Millet appears on Michelin-starred menus

Millet appears on Michelin-starred menus

This ancient grain, once a staple of the diets of India and South Africa, is actually made up of tiny seeds that come from herbs including pearl millet, the most common type, as well as funio and teff. (The class is referred to in India as plural, melis, and singularly elsewhere.) It can be served simply as a porridge-style dish or mixed into salads, soups, and stews.

Millet global public relations campaign brought a lot of attention this year. The Food and Agriculture Organization of the United Nations named the year 2023 International Year of Millet, resulting in the ingredient popping up everywhere, from restaurants in Indian hotels to parliamentary canteens in India. Modi has been aggressively promoting grain at home and abroad.

As fine Indian food gains worldwide recognition, millet is appearing on more top restaurant menus. In Dubai, Chef Rahul Rana uses millet in his Avatara menu It won a Michelin star this year. He says millet is proving an important staple in the vegetarian restaurant, and he plans to incorporate it into additional dishes in the next iteration of the 16-course degustation menu.

“It’s one of the nicest ingredients to cook in the kitchen,” he says, describing millet as having mild, inviting flavours. It’s also gluten-free, which is an important plus when restaurants are increasingly expected to offer options for various dietary restrictions.

Millet was once called the “poor man’s grain” after radical changes in agriculture around the world in the 1960s led to increased production of wheat and rice.

They have been staging a slow comeback. Big breweries like India Great State Ale Works Based in Canada Glotenberg Modern technologies are used to brew millet beer.

FMCG companies are betting on increasing demand with innovative millet-based snacks. Big companies incl Nestle SAAnd Britannia Industries LimitedAnd Tata consumer products ltd and Slurrp Farm are creating millet-based products such as cereals, biscuits, and pancake mix to help make the grain more available to the mainstream public.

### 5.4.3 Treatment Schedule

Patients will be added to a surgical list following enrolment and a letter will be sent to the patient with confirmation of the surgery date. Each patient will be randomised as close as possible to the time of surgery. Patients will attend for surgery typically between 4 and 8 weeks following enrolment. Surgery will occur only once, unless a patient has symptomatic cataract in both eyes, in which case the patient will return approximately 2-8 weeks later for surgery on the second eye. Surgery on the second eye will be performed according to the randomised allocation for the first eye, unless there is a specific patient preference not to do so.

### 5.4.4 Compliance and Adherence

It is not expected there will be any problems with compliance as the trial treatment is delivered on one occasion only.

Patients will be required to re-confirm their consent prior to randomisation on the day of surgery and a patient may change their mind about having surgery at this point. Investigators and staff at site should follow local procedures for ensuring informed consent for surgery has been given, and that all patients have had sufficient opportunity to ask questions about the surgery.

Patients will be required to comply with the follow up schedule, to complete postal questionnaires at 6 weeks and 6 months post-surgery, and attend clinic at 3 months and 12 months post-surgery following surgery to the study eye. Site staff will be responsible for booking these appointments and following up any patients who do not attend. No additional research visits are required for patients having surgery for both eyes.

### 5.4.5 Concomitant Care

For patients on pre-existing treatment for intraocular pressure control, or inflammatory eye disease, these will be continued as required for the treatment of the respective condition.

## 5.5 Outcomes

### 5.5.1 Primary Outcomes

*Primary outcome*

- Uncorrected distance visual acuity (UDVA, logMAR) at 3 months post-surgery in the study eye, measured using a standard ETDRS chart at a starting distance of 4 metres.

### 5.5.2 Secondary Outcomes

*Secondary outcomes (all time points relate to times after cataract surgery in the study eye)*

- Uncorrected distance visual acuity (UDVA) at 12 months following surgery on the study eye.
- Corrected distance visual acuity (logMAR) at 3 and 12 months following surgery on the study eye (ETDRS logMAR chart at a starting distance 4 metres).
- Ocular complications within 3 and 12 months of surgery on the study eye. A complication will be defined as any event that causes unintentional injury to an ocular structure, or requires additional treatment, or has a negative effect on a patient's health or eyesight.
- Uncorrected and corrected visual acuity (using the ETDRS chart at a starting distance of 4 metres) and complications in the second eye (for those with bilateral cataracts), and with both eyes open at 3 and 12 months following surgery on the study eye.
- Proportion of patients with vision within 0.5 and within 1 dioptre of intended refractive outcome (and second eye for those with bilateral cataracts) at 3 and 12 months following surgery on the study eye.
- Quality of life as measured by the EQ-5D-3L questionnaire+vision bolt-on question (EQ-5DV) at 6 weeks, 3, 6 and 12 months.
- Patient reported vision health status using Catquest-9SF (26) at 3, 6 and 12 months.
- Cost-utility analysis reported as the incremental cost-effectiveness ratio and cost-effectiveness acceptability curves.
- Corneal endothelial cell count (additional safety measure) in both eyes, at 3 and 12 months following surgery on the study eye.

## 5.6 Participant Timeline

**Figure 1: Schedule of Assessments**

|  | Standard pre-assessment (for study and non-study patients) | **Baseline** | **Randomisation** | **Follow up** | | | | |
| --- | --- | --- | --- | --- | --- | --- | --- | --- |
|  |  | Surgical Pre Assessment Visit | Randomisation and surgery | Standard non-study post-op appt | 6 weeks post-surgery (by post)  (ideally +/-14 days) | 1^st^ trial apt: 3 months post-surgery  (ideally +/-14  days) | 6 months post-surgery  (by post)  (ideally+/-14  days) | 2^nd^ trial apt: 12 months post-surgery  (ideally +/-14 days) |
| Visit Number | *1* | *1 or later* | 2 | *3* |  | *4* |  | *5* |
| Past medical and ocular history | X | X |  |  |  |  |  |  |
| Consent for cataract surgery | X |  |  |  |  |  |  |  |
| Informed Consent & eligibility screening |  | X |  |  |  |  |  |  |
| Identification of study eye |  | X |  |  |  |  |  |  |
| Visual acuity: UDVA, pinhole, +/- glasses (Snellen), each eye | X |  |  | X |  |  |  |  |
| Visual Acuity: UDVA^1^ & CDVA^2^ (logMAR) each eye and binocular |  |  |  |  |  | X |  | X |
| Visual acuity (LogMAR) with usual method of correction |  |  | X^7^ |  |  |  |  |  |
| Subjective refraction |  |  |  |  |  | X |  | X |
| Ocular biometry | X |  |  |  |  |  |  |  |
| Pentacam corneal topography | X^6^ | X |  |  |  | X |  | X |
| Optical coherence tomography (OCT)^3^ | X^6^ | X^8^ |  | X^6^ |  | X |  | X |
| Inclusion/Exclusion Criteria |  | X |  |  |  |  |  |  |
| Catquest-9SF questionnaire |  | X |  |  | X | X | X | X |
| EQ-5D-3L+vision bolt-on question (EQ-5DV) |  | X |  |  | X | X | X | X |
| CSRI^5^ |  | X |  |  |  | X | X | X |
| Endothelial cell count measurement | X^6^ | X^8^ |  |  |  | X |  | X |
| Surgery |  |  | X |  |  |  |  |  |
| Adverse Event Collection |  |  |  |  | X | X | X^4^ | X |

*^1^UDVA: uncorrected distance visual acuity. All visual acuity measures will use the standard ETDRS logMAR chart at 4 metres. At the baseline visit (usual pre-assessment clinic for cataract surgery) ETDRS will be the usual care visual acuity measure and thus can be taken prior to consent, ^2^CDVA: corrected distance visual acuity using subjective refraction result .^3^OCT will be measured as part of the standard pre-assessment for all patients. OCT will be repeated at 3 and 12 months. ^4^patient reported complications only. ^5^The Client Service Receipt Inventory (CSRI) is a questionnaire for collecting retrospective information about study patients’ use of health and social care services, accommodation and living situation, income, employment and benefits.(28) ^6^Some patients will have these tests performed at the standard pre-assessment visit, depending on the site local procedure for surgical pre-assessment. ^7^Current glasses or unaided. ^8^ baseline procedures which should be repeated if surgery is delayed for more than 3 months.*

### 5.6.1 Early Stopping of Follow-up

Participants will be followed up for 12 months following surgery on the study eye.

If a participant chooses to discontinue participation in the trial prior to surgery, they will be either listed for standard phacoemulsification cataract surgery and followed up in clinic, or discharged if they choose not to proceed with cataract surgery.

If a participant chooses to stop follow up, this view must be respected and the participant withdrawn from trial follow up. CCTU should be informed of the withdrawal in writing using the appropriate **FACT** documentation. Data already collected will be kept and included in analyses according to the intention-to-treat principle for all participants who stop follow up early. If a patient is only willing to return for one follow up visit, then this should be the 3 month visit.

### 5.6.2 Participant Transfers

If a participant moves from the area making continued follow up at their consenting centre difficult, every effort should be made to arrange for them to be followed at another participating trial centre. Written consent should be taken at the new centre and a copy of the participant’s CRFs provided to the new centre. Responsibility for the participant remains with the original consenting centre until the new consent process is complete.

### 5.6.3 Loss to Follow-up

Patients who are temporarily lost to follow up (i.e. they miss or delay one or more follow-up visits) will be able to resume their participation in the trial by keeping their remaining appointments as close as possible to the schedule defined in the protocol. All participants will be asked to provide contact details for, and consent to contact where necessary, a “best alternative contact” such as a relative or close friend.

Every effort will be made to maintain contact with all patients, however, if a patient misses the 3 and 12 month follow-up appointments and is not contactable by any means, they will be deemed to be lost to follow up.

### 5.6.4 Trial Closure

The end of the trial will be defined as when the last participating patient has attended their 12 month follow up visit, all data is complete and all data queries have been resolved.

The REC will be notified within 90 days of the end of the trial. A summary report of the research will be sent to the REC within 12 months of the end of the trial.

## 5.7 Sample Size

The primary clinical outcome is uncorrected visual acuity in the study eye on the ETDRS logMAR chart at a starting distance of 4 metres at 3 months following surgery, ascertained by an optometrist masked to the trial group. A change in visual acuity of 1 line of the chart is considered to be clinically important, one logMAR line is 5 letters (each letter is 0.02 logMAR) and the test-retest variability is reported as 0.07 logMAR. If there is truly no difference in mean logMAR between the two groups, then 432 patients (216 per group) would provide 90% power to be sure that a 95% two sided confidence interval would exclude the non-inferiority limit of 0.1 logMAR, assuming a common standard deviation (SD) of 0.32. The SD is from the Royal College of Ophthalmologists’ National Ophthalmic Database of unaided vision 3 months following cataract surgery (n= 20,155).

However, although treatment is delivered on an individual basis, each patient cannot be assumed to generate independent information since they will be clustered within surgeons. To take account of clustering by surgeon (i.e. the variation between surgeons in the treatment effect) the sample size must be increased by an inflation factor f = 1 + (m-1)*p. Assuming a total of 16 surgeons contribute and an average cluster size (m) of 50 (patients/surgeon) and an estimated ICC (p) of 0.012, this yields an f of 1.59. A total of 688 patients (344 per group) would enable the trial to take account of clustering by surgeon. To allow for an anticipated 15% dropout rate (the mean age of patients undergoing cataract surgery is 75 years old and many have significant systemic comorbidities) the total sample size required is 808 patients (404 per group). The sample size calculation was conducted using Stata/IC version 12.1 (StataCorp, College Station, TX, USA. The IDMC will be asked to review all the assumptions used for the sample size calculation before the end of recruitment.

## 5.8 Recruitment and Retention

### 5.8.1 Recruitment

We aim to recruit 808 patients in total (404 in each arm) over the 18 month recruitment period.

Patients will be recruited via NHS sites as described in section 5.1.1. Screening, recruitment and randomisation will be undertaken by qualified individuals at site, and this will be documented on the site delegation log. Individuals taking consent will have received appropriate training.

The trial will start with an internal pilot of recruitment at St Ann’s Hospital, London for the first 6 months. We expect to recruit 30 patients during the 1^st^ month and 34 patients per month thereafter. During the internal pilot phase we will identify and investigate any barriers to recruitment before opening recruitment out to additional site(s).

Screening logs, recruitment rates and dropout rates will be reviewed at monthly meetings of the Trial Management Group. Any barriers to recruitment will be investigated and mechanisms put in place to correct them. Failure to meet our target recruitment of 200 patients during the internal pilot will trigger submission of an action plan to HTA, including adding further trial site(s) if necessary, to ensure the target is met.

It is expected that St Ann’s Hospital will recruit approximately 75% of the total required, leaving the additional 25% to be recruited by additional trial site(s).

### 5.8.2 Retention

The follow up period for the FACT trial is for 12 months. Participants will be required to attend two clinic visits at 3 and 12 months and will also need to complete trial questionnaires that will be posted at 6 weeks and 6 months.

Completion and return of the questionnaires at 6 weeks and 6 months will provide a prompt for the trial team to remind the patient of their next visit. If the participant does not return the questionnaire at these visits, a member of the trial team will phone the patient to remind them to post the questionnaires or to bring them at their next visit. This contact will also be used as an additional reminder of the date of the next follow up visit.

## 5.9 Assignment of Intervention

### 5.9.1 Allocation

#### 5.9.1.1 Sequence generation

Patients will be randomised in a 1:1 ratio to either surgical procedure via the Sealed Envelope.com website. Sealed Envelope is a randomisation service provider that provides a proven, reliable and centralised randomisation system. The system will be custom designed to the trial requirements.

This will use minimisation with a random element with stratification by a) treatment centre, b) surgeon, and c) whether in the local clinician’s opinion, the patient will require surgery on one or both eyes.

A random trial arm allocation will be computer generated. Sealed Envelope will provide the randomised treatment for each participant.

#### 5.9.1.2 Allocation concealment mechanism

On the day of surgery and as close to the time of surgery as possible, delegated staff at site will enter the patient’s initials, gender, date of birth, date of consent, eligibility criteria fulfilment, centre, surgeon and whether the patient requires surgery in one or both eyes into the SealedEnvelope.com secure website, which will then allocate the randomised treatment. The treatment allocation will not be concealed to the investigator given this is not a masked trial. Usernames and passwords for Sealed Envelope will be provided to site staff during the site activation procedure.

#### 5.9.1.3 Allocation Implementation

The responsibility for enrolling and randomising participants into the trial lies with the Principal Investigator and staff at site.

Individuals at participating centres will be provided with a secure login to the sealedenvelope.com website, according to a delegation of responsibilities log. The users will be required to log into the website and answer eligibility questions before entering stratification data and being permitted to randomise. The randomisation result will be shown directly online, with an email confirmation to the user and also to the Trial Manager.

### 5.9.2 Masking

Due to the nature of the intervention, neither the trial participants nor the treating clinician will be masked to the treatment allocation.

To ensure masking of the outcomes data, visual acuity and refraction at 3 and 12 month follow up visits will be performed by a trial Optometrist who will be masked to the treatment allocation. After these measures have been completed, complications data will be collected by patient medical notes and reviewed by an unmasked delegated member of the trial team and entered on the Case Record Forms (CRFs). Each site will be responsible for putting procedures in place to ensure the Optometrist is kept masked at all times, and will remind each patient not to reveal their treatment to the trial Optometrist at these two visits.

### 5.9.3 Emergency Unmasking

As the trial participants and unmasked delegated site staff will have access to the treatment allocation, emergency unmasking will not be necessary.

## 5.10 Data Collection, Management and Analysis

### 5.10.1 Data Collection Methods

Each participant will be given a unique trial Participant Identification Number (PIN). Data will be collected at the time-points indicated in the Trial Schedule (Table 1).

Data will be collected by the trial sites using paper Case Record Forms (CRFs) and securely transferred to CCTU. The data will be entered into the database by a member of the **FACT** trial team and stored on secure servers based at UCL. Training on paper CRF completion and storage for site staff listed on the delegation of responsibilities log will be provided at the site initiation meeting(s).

“Millet cereal falls at the sweet spot of the intersection between sustainability, health and going back to our roots,” says Prashant Parameswaran, managing director at Tata Consumer Soulfull, which makes millet-based products for children and adults. “These grains are making their way back to modern Indian kitchens, where consumers are looking for healthy food options.

Global investment in millet has largely stagnated, says Makiko Taguchi, agricultural officer at the United Nations Food and Agriculture Organization. Hopefully it will start to increase slowly in general. However, it won’t be a huge increase,” she says.

Advocates who focus on hunger and climate change hope interest in millet will pick up. As a drought-tolerant grain, it is an excellent climate-conscious crop when severe weather wreaks havoc on crops in the Indian agricultural economy. The effects of the weather have been so severe that the government is considering banning the export of several types of rice to keep domestic prices low.

Millet is a better choice than many starches. Rich in protein and iron, millet can help prevent ulcers, obesity, and cardiovascular disease, prompting some to say millet needs to regain its status as a staple. “At least one meal a day should be with millet cereal,” says Avola Laxmiah, National Secretary of the Dietetic Society of India.

Millet is very hardy and can withstand temperatures up to 50°C. 1 kilogram of rice requires 4,000 liters of water; A kilogram of millet needs only 400 liters.

A batch of millet would be a boon for India, one of the largest exporters of the grain. The country is poised to become the global center for millet with a production of more than 17 million tons annually – about 80% of Asia’s production.

However, challenges remain in getting millet onto plates. The supergrain now costs twice as much as wheat-based products, thanks to government subsidies for competing crops. Parameswaran says that as more players enter the market, and millet-based products become more widely available, costs are likely to equalize.

“As more people start to see products that match their preferences and blend well with their lifestyle, broad acceptance of these pills will grow,” he says. DM


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